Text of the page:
Wataugans named 2017 Special Olympics NC Family of the Year
The Blowing Rocket - 1/25/2018
BOONE - A family who's been involved with Watauga Special Olympics for approximately 19 years was presented the 2017 Family of the Year award by the Special Olympics of North Carolina.
Watauga Special Olympics Coordinator Keron Poteat said the Bell family - Nancy, Ty and Courtney - are very welcoming, funny and humble.
"I just start smiling when I think about them," Poteat said. "Your cheeks will hurt if you're around them for very long. They have this crazy, great energy."
Nancy Bell has served as a coach for Special Olympics bowling and aquatics for 15 years. Nancy Bell has also helped to coach track and field and coach bocce. Poteat said Ty Bell has helped supply funds for the bowling team on multiple occasions and has served as a chaperone at events.
Nancy Bell said she became involved with Special Olympics in the 1980s as part of a class at the University of Delaware.
Later she changed her major and became less involved with the program. However, Nancy said she and her husband, Ty, became involved with the program once again when they had their daughter, Courtney, who was diagnosed with Downs Syndrome.
Bell said she and her husband - along with their then 4-year-old daughter and 2-year-old son, J.T. - moved to Boone in 1994. When her daughter, now 27, was 8 years old, Bell said Courtney became a Special Olympics athlete.
During the years, Bell said her daughter has competed in sports such as bowling, swimming, bocce, cheerleading and basketball. While at a swimming practice early in her daughter's athletic career, Bell said a couple parents were asked to help with the sport. It was here that Bell started helping to coach the swim team and then later the bowling team.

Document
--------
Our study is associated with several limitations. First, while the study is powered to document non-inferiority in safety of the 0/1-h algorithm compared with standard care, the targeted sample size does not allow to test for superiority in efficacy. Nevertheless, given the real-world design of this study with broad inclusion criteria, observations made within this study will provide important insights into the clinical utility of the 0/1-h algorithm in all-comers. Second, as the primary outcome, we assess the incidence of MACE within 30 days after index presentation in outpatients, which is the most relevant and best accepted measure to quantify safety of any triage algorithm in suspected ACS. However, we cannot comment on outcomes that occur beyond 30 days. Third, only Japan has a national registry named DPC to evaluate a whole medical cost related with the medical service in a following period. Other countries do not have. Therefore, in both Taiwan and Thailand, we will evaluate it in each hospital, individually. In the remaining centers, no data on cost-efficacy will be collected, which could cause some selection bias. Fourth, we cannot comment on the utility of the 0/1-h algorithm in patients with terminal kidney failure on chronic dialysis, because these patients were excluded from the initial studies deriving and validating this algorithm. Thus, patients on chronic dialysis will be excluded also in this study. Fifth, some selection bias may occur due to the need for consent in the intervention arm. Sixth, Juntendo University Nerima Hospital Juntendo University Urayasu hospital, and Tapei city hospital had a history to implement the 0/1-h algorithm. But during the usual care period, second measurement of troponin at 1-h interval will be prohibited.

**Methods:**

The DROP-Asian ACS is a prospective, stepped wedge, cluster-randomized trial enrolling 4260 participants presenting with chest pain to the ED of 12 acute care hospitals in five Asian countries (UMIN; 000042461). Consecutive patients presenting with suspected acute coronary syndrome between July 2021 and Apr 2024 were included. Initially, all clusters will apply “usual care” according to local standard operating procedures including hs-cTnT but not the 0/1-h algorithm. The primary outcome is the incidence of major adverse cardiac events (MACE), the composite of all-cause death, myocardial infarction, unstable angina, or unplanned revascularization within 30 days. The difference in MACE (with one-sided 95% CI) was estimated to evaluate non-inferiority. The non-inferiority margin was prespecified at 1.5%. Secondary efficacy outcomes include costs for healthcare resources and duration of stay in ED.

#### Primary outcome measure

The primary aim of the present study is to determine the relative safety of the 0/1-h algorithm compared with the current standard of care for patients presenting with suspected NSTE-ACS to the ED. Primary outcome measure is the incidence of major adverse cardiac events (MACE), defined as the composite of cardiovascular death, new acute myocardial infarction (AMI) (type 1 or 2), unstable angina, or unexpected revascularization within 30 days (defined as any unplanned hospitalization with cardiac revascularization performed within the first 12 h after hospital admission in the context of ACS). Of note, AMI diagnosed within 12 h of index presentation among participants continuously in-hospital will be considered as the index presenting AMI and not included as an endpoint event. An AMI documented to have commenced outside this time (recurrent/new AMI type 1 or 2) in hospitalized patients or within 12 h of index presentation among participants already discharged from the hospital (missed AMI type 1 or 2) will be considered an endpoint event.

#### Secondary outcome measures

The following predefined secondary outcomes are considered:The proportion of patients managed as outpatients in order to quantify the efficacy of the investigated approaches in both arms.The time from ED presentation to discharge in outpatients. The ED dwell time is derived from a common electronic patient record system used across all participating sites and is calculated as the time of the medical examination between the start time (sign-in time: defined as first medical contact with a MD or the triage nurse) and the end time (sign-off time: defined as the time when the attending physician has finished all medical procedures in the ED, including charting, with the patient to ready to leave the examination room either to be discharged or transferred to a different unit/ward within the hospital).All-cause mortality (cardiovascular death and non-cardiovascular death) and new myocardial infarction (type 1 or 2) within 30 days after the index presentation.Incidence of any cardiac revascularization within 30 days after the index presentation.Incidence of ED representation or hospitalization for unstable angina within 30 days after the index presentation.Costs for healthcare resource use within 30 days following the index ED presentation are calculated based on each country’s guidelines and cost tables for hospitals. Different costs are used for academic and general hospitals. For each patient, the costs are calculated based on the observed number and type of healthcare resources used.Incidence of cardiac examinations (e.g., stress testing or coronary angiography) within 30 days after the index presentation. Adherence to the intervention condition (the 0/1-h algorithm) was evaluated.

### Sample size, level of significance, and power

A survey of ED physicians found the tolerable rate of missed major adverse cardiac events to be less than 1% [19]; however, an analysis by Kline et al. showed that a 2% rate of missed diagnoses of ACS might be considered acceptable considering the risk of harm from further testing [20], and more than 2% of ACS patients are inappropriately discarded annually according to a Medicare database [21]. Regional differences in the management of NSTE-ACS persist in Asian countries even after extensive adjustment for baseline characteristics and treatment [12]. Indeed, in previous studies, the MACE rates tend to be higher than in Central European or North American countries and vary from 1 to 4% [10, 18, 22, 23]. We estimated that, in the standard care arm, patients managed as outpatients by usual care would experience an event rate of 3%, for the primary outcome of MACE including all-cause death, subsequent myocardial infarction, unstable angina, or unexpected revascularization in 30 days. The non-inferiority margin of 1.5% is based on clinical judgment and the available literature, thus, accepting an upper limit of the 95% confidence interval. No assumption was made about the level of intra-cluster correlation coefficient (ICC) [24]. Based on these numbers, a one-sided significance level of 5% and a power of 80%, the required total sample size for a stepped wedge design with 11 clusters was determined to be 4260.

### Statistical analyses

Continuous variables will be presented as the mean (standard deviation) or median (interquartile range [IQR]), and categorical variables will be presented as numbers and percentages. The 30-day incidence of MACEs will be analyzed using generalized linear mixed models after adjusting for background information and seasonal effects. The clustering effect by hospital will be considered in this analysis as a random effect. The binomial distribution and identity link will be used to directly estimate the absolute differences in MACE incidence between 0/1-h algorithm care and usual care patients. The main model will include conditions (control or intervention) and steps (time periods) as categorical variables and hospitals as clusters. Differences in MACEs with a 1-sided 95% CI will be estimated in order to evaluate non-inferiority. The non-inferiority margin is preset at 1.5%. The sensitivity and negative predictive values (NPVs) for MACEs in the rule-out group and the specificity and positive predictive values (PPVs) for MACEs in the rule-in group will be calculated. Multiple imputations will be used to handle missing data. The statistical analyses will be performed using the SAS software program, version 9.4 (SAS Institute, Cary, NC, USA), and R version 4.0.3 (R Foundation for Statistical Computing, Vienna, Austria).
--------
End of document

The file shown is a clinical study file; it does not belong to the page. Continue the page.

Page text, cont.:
"It's such a great group of people to be around," Bell said. "You go to volunteer and you think it's to help them out, but really you get it back so much more."
Poteat mentioned that the Bells help pay for the bowling athletes to practice at High Country Lanes in Boone. Bell said they had cut a deal with the bowling alley to pay $5 for each athlete to have shoes and two games per practice.
Poteat said she nominated the Bells for the award in August or September. She said the state office evaluates all of the submissions and chooses one family from the state of North Carolina who's deserving of the title.
"The Bell family genuinely cares and provides for our local athletes," Poteat said in her submission to the state. "By providing transportation to athletes who may not have rides, or coaching a team of bowlers or swimmers, or being that extra chaperone for travel in and around the state, the Bell family is always there. They are quick to say, 'what do you need,' and, then they make it happen."
The Special Olympics North Carolina and Poteat then strategized a way to surprise the Bell family with the award. Poteat said she invited the Bell family out to dinner at Bella's Italian Restaurant in November to deliver the news.
Bell said she had no idea they had been nominated and thought they were just celebrating the Thanksgiving holiday. A representative from the state office came to the event as well as a couple of Bell's co-coaches and athletes.
"That was really sweet," Bell said. "I had no idea. We were very humbled."
Ty Bell has a vein practice in Alaska and spends time there at last two weeks a month. Nancy Bell said since her daughter moved into a group home this past fall, she is either in Boone or Alaska. However, she said she will continue to stay involved with Special Olympics.
"I can't imagine when I wouldn't be helping with it in some fashion," Bell said. "It's just a part of me."